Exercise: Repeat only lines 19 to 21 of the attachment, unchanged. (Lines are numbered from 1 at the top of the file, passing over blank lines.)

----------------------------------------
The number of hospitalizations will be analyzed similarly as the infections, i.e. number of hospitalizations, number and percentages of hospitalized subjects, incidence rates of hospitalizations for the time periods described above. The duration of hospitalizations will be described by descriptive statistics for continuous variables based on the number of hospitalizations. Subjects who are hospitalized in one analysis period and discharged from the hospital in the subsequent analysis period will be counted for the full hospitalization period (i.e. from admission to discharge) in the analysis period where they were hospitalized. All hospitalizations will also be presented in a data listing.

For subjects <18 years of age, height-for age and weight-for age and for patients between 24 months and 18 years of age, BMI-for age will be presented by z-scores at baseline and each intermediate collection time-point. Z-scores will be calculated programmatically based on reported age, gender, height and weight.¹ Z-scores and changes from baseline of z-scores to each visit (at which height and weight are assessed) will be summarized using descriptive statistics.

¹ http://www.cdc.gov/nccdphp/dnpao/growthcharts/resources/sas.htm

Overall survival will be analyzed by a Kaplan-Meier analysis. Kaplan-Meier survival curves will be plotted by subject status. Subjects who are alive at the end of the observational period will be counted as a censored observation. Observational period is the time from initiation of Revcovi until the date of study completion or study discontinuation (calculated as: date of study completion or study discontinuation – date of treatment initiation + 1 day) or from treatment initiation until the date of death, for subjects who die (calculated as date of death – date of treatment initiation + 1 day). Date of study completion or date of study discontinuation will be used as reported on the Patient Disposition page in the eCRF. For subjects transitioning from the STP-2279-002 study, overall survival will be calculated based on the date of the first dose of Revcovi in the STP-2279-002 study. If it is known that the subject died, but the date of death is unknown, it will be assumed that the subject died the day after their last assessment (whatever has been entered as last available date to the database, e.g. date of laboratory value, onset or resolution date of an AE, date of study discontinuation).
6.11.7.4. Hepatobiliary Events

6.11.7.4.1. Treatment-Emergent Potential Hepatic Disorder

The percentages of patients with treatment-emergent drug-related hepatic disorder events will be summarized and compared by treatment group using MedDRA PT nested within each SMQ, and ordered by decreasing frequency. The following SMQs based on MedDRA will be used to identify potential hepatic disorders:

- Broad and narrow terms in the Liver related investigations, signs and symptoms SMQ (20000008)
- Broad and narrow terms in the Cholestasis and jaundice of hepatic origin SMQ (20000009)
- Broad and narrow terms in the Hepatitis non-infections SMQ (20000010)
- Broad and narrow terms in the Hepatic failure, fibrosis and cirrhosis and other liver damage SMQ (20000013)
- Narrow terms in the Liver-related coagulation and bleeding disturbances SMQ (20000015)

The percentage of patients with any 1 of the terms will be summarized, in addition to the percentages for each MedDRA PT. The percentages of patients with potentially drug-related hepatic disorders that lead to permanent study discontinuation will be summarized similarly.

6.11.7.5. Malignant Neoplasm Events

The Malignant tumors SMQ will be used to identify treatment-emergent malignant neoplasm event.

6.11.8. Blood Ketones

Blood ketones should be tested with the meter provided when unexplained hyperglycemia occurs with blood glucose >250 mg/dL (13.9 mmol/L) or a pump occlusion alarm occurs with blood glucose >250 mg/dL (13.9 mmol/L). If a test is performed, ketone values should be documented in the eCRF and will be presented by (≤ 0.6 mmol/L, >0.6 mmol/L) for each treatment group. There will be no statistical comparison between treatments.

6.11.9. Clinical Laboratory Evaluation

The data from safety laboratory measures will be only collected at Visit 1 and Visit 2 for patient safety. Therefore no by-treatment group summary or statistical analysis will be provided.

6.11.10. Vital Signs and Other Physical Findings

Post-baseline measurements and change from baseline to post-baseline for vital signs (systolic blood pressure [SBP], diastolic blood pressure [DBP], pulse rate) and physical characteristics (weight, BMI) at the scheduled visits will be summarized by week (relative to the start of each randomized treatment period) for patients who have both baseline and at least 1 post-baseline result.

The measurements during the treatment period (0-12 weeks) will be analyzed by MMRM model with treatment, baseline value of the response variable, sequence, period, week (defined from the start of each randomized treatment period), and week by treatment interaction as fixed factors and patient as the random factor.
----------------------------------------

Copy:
The data from safety laboratory measures will be only collected at Visit 1 and Visit 2 for patient safety. Therefore no by-treatment group summary or statistical analysis will be provided.

6.11.10. Vital Signs and Other Physical Findings

Post-baseline measurements and change from baseline to post-baseline for vital signs (systolic blood pressure [SBP], diastolic blood pressure [DBP], pulse rate) and physical characteristics (weight, BMI) at the scheduled visits will be summarized by week (relative to the start of each randomized treatment period) for patients who have both baseline and at least 1 post-baseline result.